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yubikey OR private key ssh authentication on debian

the grand idea

I like public key auth. I feel safer using them instead of a username and password login. But, I might not have my private key with me at a time where I need access.

I started using yubikey with LastPass and since I have it always on my keychain, I decided to find more ways to make use of it.

I wasn't originally aware, but if you pass a private key to ssh and sshd is configured to accept a key, it appears pam isn't used. Your authorized keys are checked and you are logged in. If you don't pass a private key, ssh falls back to the more standard un*x style login found in /etc/pam.d/sshd. This is where we'll add the yubikey pam. I am currently unaware of a way to use both public key auth and yubikey for login.

These steps worked for me on debian squeeze/wheezy.

more info at the yubico-pam github repo

setup private key login

There is plenty of good documentation out there for this. The gist is create a public/private key pair (hopefully using a passphrase), and storing the public key on the remote server in ~/.ssh/authorized_keys. Then when you ssh to the remote server, pass the private key with ssh -i keyfile_rsa or by configuring ~/.ssh/config to do so automatically.

install libpam-yubico

libpam-yubico is not in the squeeze package repositories so if not using wheezy add wheezy sources to sources.list before installing: deb http://ftp.us.debian.org/debian/ testing main contrib non-free

aptitude update
aptitude install libpam-yubico
[trey|d3v ~]% apti libpam-yubico
The following NEW packages will be installed:
  libpam-yubico libusb-1.0-0{a} libykclient3{a} libykpers-1-1{a} libyubikey0{a}
The following packages will be upgraded:
  libpam0g
1 packages upgraded, 5 newly installed, 0 to remove and 340 not upgraded.
Need to get 307 kB of archives. After unpacking 463 kB will be used.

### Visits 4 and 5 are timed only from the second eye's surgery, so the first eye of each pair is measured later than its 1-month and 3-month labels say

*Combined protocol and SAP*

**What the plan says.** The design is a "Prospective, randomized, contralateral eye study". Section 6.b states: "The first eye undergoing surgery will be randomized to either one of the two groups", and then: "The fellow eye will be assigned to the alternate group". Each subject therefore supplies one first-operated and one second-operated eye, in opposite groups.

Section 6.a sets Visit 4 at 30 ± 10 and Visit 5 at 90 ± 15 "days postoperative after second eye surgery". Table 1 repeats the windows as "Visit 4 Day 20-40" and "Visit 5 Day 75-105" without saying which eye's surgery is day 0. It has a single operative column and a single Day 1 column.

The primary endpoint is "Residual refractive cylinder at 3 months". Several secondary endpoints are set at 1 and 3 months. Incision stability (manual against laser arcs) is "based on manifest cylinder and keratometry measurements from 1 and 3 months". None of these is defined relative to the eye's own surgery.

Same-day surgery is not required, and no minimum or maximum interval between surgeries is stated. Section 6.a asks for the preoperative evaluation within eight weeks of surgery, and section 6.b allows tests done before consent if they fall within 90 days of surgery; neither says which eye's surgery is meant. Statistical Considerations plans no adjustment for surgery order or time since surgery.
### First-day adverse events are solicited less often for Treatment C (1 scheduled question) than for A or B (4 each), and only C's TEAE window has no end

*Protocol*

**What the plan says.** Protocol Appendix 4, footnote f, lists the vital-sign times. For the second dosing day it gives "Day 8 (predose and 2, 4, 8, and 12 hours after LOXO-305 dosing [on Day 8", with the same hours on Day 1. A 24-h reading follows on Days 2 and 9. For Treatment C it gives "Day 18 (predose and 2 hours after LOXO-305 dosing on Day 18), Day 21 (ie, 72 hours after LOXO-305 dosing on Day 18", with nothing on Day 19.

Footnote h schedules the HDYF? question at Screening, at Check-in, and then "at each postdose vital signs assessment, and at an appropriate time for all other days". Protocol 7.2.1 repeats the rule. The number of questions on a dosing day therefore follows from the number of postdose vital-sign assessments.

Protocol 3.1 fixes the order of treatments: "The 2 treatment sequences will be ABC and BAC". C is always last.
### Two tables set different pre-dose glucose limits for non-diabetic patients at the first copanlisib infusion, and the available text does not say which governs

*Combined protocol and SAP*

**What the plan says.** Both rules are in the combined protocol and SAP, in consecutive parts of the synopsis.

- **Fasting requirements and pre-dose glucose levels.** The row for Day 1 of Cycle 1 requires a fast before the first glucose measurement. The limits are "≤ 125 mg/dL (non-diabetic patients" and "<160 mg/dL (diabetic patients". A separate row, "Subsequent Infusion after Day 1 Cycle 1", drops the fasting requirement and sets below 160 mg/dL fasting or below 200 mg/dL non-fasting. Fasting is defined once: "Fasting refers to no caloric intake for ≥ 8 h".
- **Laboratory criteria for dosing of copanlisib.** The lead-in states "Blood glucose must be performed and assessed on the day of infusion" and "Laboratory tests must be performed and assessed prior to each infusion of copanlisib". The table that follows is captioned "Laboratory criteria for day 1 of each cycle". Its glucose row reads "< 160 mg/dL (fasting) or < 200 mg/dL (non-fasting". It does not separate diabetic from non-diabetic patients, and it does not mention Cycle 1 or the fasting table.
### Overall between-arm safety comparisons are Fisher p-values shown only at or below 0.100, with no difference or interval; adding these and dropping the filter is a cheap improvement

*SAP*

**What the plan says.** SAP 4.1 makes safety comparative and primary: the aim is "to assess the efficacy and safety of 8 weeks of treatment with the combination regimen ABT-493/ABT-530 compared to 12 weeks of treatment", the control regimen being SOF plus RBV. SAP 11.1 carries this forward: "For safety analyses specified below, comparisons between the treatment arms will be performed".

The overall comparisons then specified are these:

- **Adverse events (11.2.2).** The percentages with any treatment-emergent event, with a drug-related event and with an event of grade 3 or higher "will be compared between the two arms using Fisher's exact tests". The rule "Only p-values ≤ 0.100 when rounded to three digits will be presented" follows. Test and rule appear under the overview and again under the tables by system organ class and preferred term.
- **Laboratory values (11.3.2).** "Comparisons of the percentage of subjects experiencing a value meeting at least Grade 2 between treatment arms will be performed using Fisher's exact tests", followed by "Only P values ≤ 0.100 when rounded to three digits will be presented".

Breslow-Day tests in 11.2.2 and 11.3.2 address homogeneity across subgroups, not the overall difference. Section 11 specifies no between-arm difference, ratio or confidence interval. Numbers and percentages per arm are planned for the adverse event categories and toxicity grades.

Do you want to continue? [Y/n/?]

Requirements are mostly contained, low risk pulling from wheezy for these. Reverting should be easy after removing wheezy source.

aptitude update
aptitude remove libpam-yubico libusb-1.0-0 libykclient3 libykpers-1-1 libyubikey0

If using squeeze, downgrade libpam0g by getting the versions using apt-cache show libpam0g or apt-cache policy libpam0g and then install what you want with aptitude install libpam0g=1.1.1-6.1+squeeze1 for example.

setup user yubikeys

retrieve the yubikey token ID (aka public ID) for each yubikey you wish to use by looking at a OTP it ejaculates and remove the last 32 characters.

mkdir ~/.yubico && cd ~/.yubico
vi authorized_yubikeys

add line formatted as such:

#<user name>:<yubikey tokan ID>:<yubikey tokan ID>: ….
seamus:indvnvlcbdre:ldvglinuddek

Just a note, be careful! If this file gets moved or deleted you'll still be prompted for your yubikey, but you will be unable to login with it! It's just as important as having your ~/.ssh/authorized_keys file correctly in place.

update sshd pam settings

add auth required pam_yubico.so id=16 debug to /etc/pam.d/sshd. PAM does things in order, so if you want to be prompted for yubikey before password, put the yubikey line above @include common-auth, otherwise put it just after. I put it after, the flow seems better this way.